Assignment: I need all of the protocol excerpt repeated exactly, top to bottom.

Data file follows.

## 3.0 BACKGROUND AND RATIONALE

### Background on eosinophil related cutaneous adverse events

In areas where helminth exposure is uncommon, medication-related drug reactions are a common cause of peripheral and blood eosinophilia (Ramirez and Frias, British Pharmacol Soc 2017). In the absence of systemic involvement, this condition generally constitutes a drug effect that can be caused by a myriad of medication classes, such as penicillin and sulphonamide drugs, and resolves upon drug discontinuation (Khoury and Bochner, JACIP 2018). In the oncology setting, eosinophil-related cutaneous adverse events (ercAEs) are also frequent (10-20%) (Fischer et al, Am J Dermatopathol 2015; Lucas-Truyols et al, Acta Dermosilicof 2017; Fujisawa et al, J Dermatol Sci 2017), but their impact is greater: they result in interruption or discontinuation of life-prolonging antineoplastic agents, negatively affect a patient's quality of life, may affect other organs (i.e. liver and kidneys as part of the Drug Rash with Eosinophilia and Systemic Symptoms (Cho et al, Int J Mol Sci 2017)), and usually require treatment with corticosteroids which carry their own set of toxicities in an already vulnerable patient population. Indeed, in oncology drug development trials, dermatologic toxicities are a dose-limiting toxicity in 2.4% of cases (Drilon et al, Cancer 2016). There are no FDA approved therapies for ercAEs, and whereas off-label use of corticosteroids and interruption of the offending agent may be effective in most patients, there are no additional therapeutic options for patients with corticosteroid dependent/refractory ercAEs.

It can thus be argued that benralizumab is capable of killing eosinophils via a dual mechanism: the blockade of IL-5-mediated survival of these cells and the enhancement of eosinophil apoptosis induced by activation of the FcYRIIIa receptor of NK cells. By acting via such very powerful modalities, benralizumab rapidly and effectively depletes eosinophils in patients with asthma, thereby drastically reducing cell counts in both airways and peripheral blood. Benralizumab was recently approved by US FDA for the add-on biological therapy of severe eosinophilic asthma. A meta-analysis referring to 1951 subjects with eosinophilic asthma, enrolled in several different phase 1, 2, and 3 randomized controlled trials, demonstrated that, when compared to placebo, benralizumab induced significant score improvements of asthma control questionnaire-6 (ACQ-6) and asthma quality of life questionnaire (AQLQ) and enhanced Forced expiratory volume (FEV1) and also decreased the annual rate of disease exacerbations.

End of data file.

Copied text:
## 3.0 BACKGROUND AND RATIONALE

### Background on eosinophil related cutaneous adverse events

In areas where helminth exposure is uncommon, medication-related drug reactions are a common cause of peripheral and blood eosinophilia (Ramirez and Frias, British Pharmacol Soc 2017). In the absence of systemic involvement, this condition generally constitutes a drug effect that can be caused by a myriad of medication classes, such as penicillin and sulphonamide drugs, and resolves upon drug discontinuation (Khoury and Bochner, JACIP 2018). In the oncology setting, eosinophil-related cutaneous adverse events (ercAEs) are also frequent (10-20%) (Fischer et al, Am J Dermatopathol 2015; Lucas-Truyols et al, Acta Dermosilicof 2017; Fujisawa et al, J Dermatol Sci 2017), but their impact is greater: they result in interruption or discontinuation of life-prolonging antineoplastic agents, negatively affect a patient's quality of life, may affect other organs (i.e. liver and kidneys as part of the Drug Rash with Eosinophilia and Systemic Symptoms (Cho et al, Int J Mol Sci 2017)), and usually require treatment with corticosteroids which carry their own set of toxicities in an already vulnerable patient population. Indeed, in oncology drug development trials, dermatologic toxicities are a dose-limiting toxicity in 2.4% of cases (Drilon et al, Cancer 2016). There are no FDA approved therapies for ercAEs, and whereas off-label use of corticosteroids and interruption of the offending agent may be effective in most patients, there are no additional therapeutic options for patients with corticosteroid dependent/refractory ercAEs.

It can thus be argued that benralizumab is capable of killing eosinophils via a dual mechanism: the blockade of IL-5-mediated survival of these cells and the enhancement of eosinophil apoptosis induced by activation of the FcYRIIIa receptor of NK cells. By acting via such very powerful modalities, benralizumab rapidly and effectively depletes eosinophils in patients with asthma, thereby drastically reducing cell counts in both airways and peripheral blood. Benralizumab was recently approved by US FDA for the add-on biological therapy of severe eosinophilic asthma. A meta-analysis referring to 1951 subjects with eosinophilic asthma, enrolled in several different phase 1, 2, and 3 randomized controlled trials, demonstrated that, when compared to placebo, benralizumab induced significant score improvements of asthma control questionnaire-6 (ACQ-6) and asthma quality of life questionnaire (AQLQ) and enhanced Forced expiratory volume (FEV1) and also decreased the annual rate of disease exacerbations.